Effectiveness of a school-based group mentoring program promoting students’ engagement, self-regulation, and goal setting

Martins, J., Rosário, P., Cunha, J., Núñez, J. C., Vallejo, G., & Moreira, T. (2024). How to help students in their transition to middle school? Effectiveness of a school-based group mentoring program promoting students’ engagement, self-regulation, and goal setting. Contemporary Educational Psychology, 76, 102230. https://doi.org/10.1016/j.cedpsych.2023.102230


The transition from elementary to middle school represents a critical period that can negatively impact students’ development and school engagement (Eccles et al., 1993; Wang & Amemiya, 2019). Prior research indicates students often experience a mismatch between their developmental needs and the opportunities provided in the new school environment during this transition (Eccles et al., 1993; Schenk et al., 2021). School-based mentoring programs have emerged as a preventive approach to support students by providing developmental (e.g., building supportive relationships) and instrumental (e.g., developing self-regulated learning [SRL] skills) factors (DuBois & Karcher, 2005; Lyons et al., 2019).

The current study assessed the effectiveness of a 12-session group mentoring program called “Compass” in promoting fifth-grade students’ SRL strategies, school engagement (SE; behavioral, emotional, cognitive), and goal setting (GS) during their transition to middle school. The program used narratives and activities aligned with best practices for effective skills training (Durlak et al., 2010). Four hypotheses were tested:

  • Students in the experimental group would show higher SRL, SE, and GS than the control group, with a moderate effect size expected.
  • Differences between groups would persist at the 3-month follow-up.
  • The effect at 6 weeks would be similar to the full 12-week program.
  • Program effectiveness would differ based on students’ prior math knowledge (PMK), with larger improvements for lower PMK.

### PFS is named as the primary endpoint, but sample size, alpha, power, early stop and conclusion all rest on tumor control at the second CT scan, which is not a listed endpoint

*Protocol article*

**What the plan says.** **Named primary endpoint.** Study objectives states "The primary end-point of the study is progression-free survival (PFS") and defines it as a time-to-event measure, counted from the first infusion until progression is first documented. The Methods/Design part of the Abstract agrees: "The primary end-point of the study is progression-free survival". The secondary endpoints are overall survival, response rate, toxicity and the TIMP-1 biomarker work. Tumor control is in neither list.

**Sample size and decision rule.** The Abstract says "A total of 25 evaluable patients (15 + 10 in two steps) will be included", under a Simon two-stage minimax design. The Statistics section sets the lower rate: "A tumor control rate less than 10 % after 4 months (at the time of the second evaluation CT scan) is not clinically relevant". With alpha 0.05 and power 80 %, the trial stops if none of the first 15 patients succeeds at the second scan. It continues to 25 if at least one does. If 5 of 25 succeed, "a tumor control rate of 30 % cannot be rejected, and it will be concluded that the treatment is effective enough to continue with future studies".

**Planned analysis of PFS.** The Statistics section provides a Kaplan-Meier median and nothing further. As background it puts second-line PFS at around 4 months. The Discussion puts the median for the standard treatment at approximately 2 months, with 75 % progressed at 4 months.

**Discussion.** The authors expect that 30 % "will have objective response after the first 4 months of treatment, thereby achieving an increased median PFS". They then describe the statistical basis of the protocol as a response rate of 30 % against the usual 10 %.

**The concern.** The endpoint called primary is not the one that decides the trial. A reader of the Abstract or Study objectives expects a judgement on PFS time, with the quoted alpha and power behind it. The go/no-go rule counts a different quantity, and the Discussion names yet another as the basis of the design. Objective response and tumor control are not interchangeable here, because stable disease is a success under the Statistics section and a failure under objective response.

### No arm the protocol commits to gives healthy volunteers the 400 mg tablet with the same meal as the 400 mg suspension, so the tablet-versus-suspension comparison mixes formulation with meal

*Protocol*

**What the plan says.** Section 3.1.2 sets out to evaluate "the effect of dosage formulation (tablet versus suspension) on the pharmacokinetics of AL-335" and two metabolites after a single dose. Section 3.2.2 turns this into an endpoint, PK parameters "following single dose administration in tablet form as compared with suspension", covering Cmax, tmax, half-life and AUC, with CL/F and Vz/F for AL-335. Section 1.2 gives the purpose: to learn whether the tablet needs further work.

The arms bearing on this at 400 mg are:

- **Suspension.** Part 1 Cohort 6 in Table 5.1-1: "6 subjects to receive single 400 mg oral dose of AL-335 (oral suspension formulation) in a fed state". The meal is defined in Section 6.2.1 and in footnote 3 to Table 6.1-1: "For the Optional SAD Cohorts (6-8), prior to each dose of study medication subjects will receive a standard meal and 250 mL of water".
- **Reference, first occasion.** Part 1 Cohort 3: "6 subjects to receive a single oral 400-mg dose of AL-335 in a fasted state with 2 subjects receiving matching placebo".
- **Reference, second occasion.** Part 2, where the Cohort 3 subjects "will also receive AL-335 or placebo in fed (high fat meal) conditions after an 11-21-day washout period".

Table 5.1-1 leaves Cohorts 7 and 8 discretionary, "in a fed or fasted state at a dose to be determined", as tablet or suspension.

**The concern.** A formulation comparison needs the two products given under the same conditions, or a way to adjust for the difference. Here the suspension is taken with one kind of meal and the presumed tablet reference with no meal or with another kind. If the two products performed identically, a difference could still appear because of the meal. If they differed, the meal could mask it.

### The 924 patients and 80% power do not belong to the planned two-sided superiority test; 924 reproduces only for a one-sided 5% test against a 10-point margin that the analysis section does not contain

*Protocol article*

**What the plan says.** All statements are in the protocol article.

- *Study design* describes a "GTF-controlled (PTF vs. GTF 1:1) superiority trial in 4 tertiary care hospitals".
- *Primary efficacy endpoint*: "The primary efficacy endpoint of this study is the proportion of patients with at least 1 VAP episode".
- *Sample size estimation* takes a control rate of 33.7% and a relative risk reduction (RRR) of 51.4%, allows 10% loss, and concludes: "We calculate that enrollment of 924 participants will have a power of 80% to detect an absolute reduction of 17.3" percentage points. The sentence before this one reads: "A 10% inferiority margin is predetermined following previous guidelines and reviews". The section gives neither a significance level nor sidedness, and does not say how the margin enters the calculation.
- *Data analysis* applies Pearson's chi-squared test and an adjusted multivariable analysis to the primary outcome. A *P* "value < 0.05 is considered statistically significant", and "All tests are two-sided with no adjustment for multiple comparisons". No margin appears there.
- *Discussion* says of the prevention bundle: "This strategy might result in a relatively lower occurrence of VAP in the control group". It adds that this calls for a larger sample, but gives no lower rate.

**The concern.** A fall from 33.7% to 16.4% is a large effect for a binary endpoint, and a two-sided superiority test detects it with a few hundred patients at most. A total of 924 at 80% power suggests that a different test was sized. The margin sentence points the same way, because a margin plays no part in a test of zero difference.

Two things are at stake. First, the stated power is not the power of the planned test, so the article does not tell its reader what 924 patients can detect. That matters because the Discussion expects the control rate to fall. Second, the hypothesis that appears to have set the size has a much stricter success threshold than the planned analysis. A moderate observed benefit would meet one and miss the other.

Participants were 330 fifth-grade students from 16 classes across 4 schools in Portugal, randomly assigned to experimental (n=162) or control (n=168) conditions. The experimental group received the 12 biweekly 45-minute Compass mentoring sessions led by trained teacher mentors. Data on SRL strategies, SE, GS, and PMK were collected at pretest, midpoint, posttest, and 3-month follow-up.

A multivariate mixed-effects model for repeated measures (MMRM) analysis was used, incorporating age and gender as time-invariant covariates. Effect sizes were calculated using Cohen’s d.

Multivariate MMRM analyses showed statistically significant differences between experimental and control groups when considering all variables together at posttest (p<.001, d=0.79) and follow-up (p<.001), supporting H1 and partially supporting H2.

Univariate analyses indicated significant group differences at posttest for SRL strategies (p<.01, d=0.27), emotional engagement (p<.001, d=0.62), cognitive engagement (p<.01, d=0.51), and GS (p<.01, d=0.23). At follow-up, differences persisted for SRL and emotional engagement but not cognitive engagement or GS.

Contrary to H3, the effect was larger after 12 sessions than 6 sessions when considering all variables together (d=0.44 at midpoint vs 0.79 at posttest). However, effects did not increase from midpoint to posttest for SRL and GS individually.

Contrary to H4, program effectiveness did not differ based on students’ PMK level.


The Compass mentoring program was effective in promoting SRL, SE, and GS for fifth-grade students transitioning to middle school, with a large effect when considering all variables together. Individual effects ranged from small to medium. Differences persisted at follow-up for some variables, potentially due to opportunities to apply learned skills. More sessions led to larger effects overall, but not for SRL and GS individually, suggesting potential limits on continued growth from extended training.

Overall, the study highlights the promise of group mentoring for easing the middle school transition by promoting key learning processes like engagement and self-regulation.